The Curse of Living in ‘Interesting Times’ by John H. Richardson, in Esquire

There’s a certain level of creative license that is evident in this piece published in Esquire. Notably, I had no idea I was talking to a journalist when this conversation took place. For the record, I didn’t talk about harassing the power of capitalism although I did mention carbon tax as an urgently needed but temporary, short-term mechanism. Nor do I wear thick, horn-rimmed glasses. But read on…
“The New York Times was a little schizophrenic today. One headline said the Paris climate talks were going great: “High Hopes For Accord As Second Week Starts.” On the facing page sat tidings of doom: “Pledges On Climate Will Be Useless Without Action and Funding.” I sympathize. As The Times was finishing up these stories the day before, I was trudging down to the lobby of my Paris hotel carrying a bag heavy with pieces of hope–flyers from hundreds of dreamers and business people who gathered in the “solutions” section of the U.N.’s conference center to show off their carbon-eating grass and carbon-soaking char, 3D-printed electric sports cars and futuristic solar systems. Maybe somewhere in there we would find a magic bullet or an accumulation of little successes that would add up to some magic. At the least, the pile of flyers was an encouraging reminder of all the millions of tinkerers and builders who are, in the absence of meaningful government action, trying to take personal responsibility for the planet. Humanity can be beautiful that way. But down in the lobby, I sat down near a very serious-looking woman staring somberly at her laptop through thick horn rimmed glasses. “I’m thinking of leaving myself,” she said. “I’m booked through Thursday, but it’s just so discouraging. I might as well go home and learn how to knit socks.”…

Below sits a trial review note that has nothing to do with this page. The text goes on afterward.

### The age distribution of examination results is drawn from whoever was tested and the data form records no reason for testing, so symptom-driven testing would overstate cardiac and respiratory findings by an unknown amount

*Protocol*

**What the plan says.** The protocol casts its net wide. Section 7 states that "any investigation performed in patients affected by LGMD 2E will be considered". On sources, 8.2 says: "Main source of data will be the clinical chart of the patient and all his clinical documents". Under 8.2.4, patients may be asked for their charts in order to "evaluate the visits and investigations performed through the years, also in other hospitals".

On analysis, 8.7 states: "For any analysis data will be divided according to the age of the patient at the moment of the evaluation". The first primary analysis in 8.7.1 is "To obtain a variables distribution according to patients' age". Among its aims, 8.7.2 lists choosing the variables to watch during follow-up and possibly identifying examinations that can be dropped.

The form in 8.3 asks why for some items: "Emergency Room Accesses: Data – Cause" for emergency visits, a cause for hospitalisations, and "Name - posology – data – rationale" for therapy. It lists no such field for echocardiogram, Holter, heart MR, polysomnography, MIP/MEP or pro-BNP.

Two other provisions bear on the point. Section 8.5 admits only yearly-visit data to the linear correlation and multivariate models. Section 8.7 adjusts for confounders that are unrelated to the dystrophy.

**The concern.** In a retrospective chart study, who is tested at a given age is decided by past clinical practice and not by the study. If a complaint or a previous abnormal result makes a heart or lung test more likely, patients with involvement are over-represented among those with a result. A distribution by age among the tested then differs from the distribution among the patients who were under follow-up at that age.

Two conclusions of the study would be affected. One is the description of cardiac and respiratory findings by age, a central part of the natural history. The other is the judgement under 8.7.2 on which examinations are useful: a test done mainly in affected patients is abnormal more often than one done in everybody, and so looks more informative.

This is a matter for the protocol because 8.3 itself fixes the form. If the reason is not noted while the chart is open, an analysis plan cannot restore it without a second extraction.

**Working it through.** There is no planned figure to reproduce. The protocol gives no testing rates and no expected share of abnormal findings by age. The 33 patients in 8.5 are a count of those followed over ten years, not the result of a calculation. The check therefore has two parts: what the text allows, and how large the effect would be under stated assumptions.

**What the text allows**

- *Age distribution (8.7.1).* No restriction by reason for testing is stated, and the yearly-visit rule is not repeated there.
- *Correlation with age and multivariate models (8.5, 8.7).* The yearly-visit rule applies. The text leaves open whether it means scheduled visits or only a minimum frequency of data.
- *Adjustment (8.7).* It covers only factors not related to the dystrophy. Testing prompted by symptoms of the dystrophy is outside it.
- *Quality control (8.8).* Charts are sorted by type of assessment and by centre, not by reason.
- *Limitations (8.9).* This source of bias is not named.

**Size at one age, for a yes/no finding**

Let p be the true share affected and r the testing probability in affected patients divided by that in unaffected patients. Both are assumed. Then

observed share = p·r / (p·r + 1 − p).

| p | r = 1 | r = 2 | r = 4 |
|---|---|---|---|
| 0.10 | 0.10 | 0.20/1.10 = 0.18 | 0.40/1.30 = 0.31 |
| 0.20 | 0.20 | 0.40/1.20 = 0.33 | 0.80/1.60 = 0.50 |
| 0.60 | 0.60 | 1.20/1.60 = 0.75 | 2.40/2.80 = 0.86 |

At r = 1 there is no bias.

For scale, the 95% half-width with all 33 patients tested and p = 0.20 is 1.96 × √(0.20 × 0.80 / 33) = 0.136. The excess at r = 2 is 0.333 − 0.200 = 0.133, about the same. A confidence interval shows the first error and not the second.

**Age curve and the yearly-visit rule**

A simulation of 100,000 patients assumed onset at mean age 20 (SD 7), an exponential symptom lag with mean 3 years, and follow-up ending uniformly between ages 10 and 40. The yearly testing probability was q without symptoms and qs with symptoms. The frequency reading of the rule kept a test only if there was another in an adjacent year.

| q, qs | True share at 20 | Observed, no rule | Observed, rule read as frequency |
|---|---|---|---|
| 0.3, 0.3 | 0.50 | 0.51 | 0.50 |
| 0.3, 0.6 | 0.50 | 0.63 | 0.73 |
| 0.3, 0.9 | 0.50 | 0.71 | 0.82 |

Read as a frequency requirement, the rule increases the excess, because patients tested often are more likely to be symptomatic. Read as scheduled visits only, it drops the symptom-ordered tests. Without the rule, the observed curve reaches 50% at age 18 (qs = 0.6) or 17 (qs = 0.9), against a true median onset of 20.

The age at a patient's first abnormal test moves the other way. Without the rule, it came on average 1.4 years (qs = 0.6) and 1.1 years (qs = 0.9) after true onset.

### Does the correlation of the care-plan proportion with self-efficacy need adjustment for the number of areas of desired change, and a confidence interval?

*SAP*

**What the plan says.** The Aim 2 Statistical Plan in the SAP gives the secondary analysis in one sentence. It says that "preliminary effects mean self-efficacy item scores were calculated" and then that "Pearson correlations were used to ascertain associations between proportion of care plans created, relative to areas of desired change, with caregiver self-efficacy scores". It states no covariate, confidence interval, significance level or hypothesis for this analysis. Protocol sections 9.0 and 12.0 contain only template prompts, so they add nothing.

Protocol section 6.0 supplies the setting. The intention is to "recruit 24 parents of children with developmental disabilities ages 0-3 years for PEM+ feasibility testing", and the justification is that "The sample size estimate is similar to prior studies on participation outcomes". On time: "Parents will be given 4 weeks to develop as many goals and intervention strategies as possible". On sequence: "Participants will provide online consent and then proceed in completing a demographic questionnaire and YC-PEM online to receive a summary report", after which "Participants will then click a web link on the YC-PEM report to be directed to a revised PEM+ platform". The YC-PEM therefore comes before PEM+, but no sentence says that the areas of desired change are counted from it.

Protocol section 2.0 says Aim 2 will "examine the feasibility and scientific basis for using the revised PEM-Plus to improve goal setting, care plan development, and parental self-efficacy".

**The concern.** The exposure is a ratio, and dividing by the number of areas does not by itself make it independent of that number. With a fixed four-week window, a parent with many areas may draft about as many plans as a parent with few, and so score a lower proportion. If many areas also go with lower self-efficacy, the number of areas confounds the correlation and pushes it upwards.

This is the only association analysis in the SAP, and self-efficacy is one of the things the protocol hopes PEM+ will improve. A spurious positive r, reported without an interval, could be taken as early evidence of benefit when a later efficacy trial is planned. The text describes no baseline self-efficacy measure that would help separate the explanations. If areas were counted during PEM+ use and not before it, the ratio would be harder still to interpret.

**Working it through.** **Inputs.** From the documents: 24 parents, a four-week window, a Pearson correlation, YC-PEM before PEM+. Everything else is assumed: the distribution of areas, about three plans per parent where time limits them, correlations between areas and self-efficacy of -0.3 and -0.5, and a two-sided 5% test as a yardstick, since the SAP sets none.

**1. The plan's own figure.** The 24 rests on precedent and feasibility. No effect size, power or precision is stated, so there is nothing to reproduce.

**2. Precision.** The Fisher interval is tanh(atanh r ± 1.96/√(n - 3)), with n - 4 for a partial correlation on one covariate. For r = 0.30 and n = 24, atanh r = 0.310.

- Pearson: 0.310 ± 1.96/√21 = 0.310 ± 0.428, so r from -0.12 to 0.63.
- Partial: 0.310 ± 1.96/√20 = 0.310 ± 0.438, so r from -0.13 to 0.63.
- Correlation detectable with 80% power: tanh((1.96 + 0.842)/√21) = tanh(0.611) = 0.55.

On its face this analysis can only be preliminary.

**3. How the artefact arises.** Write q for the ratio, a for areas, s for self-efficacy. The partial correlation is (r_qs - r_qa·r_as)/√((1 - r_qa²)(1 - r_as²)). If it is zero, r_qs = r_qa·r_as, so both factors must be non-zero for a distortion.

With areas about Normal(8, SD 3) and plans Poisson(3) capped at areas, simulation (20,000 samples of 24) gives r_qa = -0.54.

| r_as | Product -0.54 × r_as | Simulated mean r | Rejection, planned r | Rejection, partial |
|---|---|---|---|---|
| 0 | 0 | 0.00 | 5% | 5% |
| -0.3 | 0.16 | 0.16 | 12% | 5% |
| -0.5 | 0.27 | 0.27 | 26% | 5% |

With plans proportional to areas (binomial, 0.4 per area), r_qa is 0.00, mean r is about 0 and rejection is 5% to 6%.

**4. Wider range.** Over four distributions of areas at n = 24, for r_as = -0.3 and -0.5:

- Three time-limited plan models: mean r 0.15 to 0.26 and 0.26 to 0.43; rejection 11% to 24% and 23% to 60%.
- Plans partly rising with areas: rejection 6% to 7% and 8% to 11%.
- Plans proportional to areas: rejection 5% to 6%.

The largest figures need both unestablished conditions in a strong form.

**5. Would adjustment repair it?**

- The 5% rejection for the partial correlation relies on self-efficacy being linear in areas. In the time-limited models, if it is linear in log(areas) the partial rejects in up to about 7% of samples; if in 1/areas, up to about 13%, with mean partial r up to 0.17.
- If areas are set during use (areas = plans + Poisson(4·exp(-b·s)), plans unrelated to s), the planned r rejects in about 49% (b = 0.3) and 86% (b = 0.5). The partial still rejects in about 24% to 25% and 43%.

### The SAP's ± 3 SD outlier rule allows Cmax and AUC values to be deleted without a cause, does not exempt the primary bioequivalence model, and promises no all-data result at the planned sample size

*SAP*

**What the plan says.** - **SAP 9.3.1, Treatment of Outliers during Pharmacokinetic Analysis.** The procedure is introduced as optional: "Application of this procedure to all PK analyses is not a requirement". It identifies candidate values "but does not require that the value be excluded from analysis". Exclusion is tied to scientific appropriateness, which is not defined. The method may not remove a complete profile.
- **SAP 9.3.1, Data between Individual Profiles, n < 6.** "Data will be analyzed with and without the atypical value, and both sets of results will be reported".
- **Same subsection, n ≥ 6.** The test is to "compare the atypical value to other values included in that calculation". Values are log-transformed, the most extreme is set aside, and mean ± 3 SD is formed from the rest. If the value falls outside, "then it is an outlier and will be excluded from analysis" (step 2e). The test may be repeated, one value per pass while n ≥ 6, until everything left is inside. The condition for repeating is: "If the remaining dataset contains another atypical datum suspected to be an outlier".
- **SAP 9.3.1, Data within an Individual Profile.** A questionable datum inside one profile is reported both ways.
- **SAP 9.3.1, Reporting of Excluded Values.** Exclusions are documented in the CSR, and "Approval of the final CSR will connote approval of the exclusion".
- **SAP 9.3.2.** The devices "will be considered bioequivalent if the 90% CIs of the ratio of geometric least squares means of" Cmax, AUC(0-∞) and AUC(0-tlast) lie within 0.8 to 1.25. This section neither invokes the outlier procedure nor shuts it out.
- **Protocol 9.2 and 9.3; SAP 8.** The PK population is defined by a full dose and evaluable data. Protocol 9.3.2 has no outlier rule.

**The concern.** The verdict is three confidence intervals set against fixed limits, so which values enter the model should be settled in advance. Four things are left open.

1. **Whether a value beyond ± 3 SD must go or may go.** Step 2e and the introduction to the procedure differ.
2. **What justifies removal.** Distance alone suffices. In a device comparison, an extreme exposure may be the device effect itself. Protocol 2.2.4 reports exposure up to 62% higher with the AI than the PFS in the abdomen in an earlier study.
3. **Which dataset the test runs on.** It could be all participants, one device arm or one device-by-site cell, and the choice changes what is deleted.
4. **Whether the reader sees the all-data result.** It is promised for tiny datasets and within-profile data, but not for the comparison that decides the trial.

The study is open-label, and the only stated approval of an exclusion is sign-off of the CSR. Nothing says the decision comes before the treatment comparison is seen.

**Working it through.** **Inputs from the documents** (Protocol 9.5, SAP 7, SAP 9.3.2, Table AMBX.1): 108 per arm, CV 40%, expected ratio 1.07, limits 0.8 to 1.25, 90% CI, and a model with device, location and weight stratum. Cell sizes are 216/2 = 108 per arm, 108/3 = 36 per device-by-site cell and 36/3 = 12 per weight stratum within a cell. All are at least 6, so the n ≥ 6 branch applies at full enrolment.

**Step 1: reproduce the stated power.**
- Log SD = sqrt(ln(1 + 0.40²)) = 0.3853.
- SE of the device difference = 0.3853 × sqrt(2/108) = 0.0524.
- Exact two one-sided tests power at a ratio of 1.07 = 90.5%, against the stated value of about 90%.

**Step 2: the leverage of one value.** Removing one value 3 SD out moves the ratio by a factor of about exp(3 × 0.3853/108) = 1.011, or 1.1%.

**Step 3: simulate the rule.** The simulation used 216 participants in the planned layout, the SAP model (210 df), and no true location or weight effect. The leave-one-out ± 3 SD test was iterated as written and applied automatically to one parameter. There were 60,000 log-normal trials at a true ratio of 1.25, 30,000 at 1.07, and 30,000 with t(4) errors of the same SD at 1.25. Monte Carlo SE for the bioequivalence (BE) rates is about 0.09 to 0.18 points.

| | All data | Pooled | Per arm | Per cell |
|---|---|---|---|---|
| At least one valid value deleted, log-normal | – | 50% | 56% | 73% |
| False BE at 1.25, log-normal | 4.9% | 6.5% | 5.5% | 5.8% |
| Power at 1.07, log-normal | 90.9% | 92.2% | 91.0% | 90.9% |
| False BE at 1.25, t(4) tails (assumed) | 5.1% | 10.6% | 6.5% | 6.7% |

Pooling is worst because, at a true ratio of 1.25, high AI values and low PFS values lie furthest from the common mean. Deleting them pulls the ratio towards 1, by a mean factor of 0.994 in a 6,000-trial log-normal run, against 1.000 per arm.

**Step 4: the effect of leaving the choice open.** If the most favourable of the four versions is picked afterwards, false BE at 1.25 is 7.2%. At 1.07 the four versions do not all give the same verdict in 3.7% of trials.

for the rest of this piece, go to : The Curse of Living in ‘Interesting Times’

About Makere

A transplanted New Zealand Scots/Maori academic/grandmother/random singer and sometime activist, my life is shaped by a deep conviction of the necessity for active critical engagement in the multi-faceted global and local crises of being and survival of species that confront us in the 21st century, the urgency of re-visioning the meaning of thriving together, and the contribution of Indigenous knowledge systems to a truly sustainable and just global society.
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